There are some certain things that every James Bond movie must have. Cool gadgets, priceless cars, beautiful women, a gripping plot, and a chilling villain are all major aspects of a Bond film, and they are all gloriously present in Bond’s latest outing, Skyfall.
The story of Skyfall surrounds our suave hero as he tries to track down a crazed cyber-terrorist with a taste for revenge. Although not all that original, I thought the story was really good, and carried the film from scene to scene with finesse. And the story of an older, damaged Bond is a great idea, and one that adds a sense of realism to the story.
Add that with the brilliant pacing and you have a movie that holds your complete attention for all of its two-and-a-half hour running time. Even when the movie slows down, you’re still wholly invested, primarily because Daniel Craig is just so great as Bond.
I haven’t seen many Bond films (shameful, I know) but from my limited experience Craig is definitely one of the best Bond’s out there. He’s charming when he needs to be, but also absolutely intense when the scene calls for it. His performance grips you and keeps you interested no matter what’s happening on screen.
He is complemented by a great cast of supporting characters, mainly of which is Judi Dench, who, as always, delivers a great M. I also found Naomie Harris to be fun as one of the iconic Bond girls, and would’ve preferred if she had had more screen time.
However, I found the other Bond girl, Sévérine, to be a little more boring. Although absolutely gorgeous, her character was much less original than Harris’ character, and with so little screen-time she doesn’t add much to the film outside for giving someone for Bond to hit on.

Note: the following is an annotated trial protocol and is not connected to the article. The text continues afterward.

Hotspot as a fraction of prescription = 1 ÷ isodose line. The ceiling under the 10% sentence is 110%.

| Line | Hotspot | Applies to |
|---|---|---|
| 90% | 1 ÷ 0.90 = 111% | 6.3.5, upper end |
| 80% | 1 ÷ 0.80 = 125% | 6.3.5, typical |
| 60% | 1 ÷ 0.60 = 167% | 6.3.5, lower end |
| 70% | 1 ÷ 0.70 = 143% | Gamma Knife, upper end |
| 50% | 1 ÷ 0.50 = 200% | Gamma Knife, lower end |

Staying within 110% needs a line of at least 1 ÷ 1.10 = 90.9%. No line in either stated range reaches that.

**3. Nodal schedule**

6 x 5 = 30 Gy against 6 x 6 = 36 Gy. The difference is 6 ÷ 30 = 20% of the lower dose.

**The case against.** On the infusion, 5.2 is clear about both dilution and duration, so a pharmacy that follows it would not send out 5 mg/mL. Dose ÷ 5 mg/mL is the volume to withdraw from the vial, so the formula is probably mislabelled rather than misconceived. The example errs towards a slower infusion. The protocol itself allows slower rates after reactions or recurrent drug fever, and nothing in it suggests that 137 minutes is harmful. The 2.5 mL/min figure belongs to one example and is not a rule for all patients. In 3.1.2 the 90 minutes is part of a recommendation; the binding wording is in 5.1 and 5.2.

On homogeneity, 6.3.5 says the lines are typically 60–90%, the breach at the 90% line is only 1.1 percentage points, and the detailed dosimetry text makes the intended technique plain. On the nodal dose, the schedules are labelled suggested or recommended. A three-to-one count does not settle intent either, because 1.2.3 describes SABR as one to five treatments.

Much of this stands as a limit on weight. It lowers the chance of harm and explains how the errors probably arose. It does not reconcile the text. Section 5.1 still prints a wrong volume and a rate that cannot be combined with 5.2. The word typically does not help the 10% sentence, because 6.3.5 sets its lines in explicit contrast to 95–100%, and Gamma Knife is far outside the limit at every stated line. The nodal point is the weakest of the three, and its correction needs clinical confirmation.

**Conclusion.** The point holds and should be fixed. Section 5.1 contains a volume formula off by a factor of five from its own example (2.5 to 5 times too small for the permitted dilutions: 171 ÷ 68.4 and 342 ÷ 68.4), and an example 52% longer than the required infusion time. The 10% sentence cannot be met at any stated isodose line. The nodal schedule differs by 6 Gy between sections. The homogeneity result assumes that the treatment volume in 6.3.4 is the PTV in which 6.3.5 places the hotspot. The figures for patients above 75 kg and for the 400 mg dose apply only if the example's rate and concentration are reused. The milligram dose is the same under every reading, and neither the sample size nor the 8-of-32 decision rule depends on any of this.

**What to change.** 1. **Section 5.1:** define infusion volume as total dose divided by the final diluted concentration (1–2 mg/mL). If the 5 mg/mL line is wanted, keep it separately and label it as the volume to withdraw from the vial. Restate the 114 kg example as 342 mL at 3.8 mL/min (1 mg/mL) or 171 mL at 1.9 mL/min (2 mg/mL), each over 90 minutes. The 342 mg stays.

In addition, I also found Ben Whishaw to be great as the tech genius Q. He has some great scene with Craig, and is also just fun to watch on screen.
The real show stealer however, in a film filled with great actors, is Javier Bardem as the villainous Silva. Silva fulfills every aspect of what a Bond villain should be, and Bardem is a total scene-stealer. He’s exaggerate, flamboyant, chilling, and brilliantly menacing.
Bardem somehow manages to make Silva both over-the-top maniacal, to a nearly comical point, but is also very terrifying. His scenes with Craig are especially great, as the two engage in intense back-and-forth, and it’s these scenes that the film soars.
It’s rare for me to be so enthralled with a movie villain, but Silva is one of those few baddies who is just amazing to watch. In ways, one could even compare Bardem’s performance to Heath Ledger’s Joker, and although drastically different, I found them both to be totally gripping and exciting.
One of things Skyfall does so well is its balance of classic Bond, and the newer, more modern approach to Bond. There’s a perfect blend of old and new in Skyfall that is sure to appeal to old and new fans alike. It’s both a brainy thriller, and a nail-biting action film.
I really enjoyed Skyfall, in more ways than I initially expected I would. It was gripping from beginning to end, and is one of the best action films of the year. However, I did feel like it played it safe at times. There’s no overly ambitious fight scenes, and some of plot threads aren’t at all original.
The story does incredibly well in both characterizing Bond as a person more, and keeping him true to those that came before. It really is quite the accomplishment. Even though I wished there had been a few more gadgets, Skyfall has everything a Bond movie should have and more.
As the movie comes to a close, all the different plot threads (of which there are many) comes together for what makes as an absolutely exhilarating finale that really couldn’t have been much better.
If you haven’t seen Skyfall yet, I highly recommend you do so as it’s one of the best action films of the year.